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Ryanair accepts terms of four-year agreement with pilots backed by Fórsa

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(stock photo)

(stock photo)

(stock photo)

Ryanair has accepted the terms of a four-year labour agreement with pilots in Ireland that are represented by trade union Fórsa.

Ryanair was hit with industrial action and threats of unrest across swathes of its network over the past two years after it decided to recognise trade unions in late 2017.

However, it has now reached agreements with unionised staff groups across a number of its territories.

The agreement in Ireland came after tortuous negotiations that involved top mediator Kieran Mulvey.

And while Ryanair has accepted the terms of the recommendations for the agreement, Forsa is still considering them. The union represents about 180 of Ryanair’s Dublin-based pilots who are directly employed by the carrier.

“Ryanair today confirmed that it had accepted before Christmas the recommendations of independent mediator Mr Kieran Mulvey on a four-year Collective Labour Agreement (CLA) with the pilot union Fórsa, to cover all Ryanair's directly employed pilots in Ireland to 2024,” the airline said in a statement.

It added that the terms of the CLA will now be implemented, and include a new pay structure along with its five days on/four days off fixed roster.

“Ryanair would like to thank Kieran Mulvey for his contribution and expertise in overseeing this mediation process which has now concluded,” the statement said.

Mr Mulvey helped to thrash out agreements that will see a new incremental pay scale for the pilots, as well as a change in how their pay is calculated based on fixed and variable compensation.

Last August, Ryanair secured an injunction against Fórsa, which is the parent union of the Irish Airline Pilots’ Association (IALPA), preventing the Ryanair pilots it represents from staging a 48-hour strike.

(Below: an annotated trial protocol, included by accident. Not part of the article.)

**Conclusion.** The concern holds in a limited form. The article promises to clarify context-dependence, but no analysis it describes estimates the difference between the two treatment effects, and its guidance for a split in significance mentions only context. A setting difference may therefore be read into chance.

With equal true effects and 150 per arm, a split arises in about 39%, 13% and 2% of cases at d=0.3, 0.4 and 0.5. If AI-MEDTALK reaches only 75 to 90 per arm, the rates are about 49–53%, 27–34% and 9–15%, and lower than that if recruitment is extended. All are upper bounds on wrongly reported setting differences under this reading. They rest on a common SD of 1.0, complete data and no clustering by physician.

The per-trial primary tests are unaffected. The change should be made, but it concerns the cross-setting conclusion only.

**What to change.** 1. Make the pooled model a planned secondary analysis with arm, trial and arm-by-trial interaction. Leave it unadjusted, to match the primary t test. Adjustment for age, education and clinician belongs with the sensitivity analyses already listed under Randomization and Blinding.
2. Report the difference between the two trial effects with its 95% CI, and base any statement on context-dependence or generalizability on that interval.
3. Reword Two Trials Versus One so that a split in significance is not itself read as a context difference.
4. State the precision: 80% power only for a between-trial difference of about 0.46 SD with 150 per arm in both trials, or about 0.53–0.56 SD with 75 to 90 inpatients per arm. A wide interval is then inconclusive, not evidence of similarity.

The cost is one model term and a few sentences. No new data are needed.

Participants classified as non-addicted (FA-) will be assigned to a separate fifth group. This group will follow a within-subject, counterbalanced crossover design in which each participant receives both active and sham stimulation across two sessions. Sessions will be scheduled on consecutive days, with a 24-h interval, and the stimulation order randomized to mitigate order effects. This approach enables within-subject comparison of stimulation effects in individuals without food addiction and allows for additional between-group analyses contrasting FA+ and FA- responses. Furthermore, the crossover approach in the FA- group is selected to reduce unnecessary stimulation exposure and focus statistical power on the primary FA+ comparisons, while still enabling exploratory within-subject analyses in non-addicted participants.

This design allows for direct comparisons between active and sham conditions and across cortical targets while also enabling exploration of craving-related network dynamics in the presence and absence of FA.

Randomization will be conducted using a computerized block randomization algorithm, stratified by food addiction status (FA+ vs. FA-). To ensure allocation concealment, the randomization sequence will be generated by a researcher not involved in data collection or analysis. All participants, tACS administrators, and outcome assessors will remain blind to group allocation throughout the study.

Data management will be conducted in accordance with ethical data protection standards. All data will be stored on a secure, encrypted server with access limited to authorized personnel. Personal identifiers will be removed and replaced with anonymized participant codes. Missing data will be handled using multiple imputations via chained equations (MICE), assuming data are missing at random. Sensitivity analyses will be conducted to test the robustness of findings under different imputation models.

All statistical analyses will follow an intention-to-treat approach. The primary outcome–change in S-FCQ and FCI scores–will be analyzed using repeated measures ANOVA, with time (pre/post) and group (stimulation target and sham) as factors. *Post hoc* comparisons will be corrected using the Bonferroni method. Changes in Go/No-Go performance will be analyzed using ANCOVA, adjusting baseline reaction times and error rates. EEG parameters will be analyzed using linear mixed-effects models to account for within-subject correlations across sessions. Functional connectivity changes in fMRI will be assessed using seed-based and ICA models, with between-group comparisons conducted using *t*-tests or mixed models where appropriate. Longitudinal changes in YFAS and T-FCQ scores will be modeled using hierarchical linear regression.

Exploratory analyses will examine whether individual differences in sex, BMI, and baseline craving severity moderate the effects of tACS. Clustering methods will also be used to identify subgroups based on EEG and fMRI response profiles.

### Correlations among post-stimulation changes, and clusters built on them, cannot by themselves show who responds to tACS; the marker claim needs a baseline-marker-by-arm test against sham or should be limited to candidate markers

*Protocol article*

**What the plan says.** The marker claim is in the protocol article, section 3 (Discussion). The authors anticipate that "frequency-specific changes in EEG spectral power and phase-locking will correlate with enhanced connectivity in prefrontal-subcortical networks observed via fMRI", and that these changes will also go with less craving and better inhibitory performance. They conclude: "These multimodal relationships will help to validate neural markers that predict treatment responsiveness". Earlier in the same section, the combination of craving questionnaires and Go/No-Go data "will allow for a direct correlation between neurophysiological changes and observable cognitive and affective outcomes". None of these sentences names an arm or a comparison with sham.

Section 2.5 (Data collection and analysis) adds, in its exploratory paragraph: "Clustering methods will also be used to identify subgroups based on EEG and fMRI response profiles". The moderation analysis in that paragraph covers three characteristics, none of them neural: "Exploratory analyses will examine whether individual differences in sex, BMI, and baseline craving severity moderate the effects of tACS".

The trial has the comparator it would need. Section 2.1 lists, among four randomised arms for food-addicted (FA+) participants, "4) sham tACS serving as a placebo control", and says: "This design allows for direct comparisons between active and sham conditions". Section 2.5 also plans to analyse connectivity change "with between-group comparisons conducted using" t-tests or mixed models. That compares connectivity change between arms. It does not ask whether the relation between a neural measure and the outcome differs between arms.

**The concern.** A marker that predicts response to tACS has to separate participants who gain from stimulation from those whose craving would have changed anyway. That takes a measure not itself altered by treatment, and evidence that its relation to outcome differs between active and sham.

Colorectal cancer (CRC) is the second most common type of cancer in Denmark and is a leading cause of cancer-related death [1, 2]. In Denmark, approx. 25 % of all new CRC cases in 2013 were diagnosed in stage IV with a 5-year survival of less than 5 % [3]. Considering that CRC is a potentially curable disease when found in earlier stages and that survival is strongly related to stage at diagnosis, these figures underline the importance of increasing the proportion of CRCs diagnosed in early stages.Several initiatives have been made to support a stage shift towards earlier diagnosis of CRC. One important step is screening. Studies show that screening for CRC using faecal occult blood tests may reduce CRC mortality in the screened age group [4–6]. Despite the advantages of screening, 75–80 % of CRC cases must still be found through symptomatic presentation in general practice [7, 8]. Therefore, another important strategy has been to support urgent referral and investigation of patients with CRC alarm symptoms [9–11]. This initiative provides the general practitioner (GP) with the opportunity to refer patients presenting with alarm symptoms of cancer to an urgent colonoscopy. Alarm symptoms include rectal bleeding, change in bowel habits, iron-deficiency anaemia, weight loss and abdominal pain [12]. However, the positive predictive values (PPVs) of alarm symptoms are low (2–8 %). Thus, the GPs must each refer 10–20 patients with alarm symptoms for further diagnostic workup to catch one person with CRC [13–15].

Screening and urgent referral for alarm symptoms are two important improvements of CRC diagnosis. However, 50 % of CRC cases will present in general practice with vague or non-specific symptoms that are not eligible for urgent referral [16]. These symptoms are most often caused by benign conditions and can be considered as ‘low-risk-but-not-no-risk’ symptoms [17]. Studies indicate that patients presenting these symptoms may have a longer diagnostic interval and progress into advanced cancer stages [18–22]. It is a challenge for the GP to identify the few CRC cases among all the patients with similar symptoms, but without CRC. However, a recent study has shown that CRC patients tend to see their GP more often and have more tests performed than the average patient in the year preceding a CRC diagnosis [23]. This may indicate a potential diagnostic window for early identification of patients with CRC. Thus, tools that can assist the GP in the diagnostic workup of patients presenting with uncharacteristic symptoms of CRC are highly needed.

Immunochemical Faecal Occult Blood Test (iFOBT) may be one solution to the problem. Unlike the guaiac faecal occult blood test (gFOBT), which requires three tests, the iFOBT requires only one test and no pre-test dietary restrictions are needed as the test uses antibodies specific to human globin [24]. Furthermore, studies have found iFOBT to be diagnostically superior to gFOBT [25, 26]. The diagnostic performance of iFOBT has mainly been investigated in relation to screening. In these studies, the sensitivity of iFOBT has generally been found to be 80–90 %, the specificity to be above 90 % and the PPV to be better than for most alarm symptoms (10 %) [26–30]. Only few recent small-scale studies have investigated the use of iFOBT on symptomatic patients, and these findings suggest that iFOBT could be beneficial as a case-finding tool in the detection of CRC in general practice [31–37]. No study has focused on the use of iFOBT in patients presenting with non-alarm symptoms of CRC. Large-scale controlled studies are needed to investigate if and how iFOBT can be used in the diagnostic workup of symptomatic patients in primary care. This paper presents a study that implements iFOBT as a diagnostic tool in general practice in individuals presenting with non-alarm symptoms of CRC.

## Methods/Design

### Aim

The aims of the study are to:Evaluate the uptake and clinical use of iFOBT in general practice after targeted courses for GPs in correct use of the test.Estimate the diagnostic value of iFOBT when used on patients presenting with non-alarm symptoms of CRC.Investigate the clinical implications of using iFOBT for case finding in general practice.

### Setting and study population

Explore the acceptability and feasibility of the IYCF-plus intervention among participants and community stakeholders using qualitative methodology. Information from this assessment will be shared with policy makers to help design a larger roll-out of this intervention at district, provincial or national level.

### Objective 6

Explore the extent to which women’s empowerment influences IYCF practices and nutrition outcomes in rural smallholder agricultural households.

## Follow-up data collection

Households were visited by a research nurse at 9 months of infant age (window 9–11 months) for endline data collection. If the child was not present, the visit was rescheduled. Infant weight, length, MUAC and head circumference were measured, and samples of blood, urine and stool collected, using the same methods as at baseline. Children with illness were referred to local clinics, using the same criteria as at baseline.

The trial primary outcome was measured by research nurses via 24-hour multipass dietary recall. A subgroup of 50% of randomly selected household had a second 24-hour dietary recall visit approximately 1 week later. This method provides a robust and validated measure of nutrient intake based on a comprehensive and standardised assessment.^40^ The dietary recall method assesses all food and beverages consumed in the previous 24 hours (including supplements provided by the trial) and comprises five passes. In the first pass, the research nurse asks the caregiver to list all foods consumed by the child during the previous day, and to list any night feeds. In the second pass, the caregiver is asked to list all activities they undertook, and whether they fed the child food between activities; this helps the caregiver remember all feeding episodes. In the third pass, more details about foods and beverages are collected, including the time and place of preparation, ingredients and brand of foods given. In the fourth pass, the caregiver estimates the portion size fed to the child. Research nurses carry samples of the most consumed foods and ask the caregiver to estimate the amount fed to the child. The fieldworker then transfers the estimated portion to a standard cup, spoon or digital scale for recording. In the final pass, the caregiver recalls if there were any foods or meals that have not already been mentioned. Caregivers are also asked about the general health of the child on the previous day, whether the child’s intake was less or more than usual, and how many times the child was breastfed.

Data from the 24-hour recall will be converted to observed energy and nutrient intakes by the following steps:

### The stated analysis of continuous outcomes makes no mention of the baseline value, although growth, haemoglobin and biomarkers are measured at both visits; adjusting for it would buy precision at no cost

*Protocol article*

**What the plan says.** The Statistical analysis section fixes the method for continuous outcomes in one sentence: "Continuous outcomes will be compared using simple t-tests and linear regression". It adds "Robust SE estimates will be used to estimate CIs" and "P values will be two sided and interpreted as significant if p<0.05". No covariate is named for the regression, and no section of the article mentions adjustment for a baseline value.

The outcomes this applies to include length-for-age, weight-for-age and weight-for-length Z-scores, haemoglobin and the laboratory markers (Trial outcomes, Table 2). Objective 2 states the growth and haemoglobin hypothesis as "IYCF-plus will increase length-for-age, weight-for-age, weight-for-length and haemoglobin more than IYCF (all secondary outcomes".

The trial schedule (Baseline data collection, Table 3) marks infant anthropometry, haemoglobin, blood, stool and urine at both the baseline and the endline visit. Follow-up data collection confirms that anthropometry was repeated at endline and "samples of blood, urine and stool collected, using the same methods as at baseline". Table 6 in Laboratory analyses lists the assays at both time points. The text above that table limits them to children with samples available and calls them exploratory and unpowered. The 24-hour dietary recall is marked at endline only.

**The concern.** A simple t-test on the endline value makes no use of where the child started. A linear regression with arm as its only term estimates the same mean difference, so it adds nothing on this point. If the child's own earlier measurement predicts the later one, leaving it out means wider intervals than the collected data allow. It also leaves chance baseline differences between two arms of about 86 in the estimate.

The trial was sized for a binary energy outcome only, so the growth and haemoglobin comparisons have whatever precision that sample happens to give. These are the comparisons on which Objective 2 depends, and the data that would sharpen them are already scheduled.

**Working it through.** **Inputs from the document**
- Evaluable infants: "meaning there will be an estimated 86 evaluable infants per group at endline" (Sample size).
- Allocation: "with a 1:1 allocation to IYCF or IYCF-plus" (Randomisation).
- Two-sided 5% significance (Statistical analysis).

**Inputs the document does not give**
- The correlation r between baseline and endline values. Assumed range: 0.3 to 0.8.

Ryanair then sued Fórsa and a number of named pilots, including IALPA president Evan Cullen, claiming that it lost €13.7m as a result of the planned strike.

The airline and the union subsequently returned to mediation under Mr Mulvey.

However, the action by Ryanair against the union and pilots is listed to be up again in the Commercial Court this Friday.

This week, Ryanair warned staff that continuing delays in the recertification of Boeing’s troubled Max aircraft meant it may have to consider further base closures.

Ryanair chief executive Eddie Wilson told staff that the carrier had hoped to have at least 10 Max-200 aircraft delivered during May and June when it published its summer schedule before Christmas.

But Boeing now doesn’t expect to have the Max jet recertified until mid-summer.

Some industry executives think that even that timeline may be optimistic.

Mr Wilson told staff in a memo that even if the aircraft – which was involved in two deadly crashes and then grounded all over the world – is recertified for use by June or July, Ryanair won’t receive its first Max jet until September or October “at the earliest”.

He said that Ryanair will now “urgently review” its summer 2020 schedule to remove 10 aircraft.

“Sadly, this means we cannot rule out further base cuts and closures,” he said. “We will do our best to avoid any more base closures, but this will mean eliminating at least 10 aircraft from existing bases, and so further pilot and cabin crew job losses cannot be ruled out.”

Mr Wilson said that Ryanair is “doing our best” to minimise base closures in favour of base cuts and frequency reductions.

There are about 4,500 Max aircraft on order with Boeing, with Ryanair having ordered about 200 of the jets.

Boeing said today that it expects the cost of the Max groundings to cost it in the region of $18bn.

Online Editors